I met Ahmed Kathrada on a chilly autumn day in 2010. A book of Nelson Mandela’s personal papers, including transcripts of taped conversations and letters, was being released. Mandela, even then, was too unwell to travel to promote the book, so Kathrada – his closest friend and adviser – was doing the media rounds on his behalf.
About a decade younger than Mandela, Kathrada was in his 80s and needed assistance to walk. He told me that in the last few years, they had started to call each other “Madala”, or “old man”, a sign of their affection and mutual trust. There was good reason for this trust: they both stood in court at the high profile Rivonia Trial, and subsequently spent 26 years in jail together. After their long captivity and the end of apartheid, they stood in parliament together, too; while Mandela was president, Kathrada was a member of parliament for the African National Congress (ANC).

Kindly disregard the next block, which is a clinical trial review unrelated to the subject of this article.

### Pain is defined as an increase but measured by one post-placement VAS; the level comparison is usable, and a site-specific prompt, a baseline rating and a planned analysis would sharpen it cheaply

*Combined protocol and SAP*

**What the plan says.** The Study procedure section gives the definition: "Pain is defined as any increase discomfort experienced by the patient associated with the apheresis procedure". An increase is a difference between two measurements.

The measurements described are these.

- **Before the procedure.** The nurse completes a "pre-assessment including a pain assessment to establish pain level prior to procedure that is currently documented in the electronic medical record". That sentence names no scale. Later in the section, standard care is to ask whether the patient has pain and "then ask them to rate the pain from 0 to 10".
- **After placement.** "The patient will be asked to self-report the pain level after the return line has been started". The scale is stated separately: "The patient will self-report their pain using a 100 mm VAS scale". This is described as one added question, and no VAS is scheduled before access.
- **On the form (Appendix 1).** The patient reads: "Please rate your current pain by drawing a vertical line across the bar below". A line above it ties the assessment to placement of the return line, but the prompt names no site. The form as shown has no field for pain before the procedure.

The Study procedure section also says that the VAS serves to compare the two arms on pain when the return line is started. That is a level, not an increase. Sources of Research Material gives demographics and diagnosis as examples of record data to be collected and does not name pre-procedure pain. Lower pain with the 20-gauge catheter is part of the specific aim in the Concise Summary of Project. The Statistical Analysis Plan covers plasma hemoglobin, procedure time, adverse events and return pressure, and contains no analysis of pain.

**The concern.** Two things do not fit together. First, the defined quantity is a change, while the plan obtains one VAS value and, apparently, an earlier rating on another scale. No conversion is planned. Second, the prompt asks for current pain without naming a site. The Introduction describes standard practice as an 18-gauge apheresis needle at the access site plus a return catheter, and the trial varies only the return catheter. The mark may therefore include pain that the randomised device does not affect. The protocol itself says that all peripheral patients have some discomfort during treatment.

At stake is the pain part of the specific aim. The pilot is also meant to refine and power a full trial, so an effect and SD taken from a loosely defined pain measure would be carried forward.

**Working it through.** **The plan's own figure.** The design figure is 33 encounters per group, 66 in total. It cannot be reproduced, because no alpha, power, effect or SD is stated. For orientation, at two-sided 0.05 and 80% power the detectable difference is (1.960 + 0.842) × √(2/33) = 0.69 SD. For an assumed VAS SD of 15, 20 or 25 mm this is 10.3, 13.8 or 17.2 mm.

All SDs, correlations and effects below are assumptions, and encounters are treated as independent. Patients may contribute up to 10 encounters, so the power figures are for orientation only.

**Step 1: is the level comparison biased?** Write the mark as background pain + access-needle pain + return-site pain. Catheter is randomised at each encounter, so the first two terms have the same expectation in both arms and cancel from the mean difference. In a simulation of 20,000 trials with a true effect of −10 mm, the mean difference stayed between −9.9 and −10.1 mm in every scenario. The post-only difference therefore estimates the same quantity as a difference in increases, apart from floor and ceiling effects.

Is it possible to be a Muslim and a feminist? That was the central question posed for a panel discussion I took part in at the Royal Court on 31 October. Part of the theatre’s “Big Idea” series, the discussion was titled “I Speak for Myself: Feminism and Islam”. It’s a big topic and the discussion was wide-ranging and interesting. Also on the panel – chaired by Dr Laura Zahra McDonald – were consultant and researcher Humera Khan and writer and performance poet Sabrina Mahfouz.
After the event, I blogged for the New Statesman with some of my thoughts on the topic. You can read the full post here.
So, let me answer my own question: is it possible to be a Muslim and a feminist? Well, of course. As in any other large group of humans (there are 1 billion Muslims in the world, around half of whom are women), a huge range of views exist. Some of these half a billion women are not feminists; some are. There is a distinction to be drawn here between Islamic feminists who explicitly draw their feminism from their faith, and Muslim women who also happen to be feminists.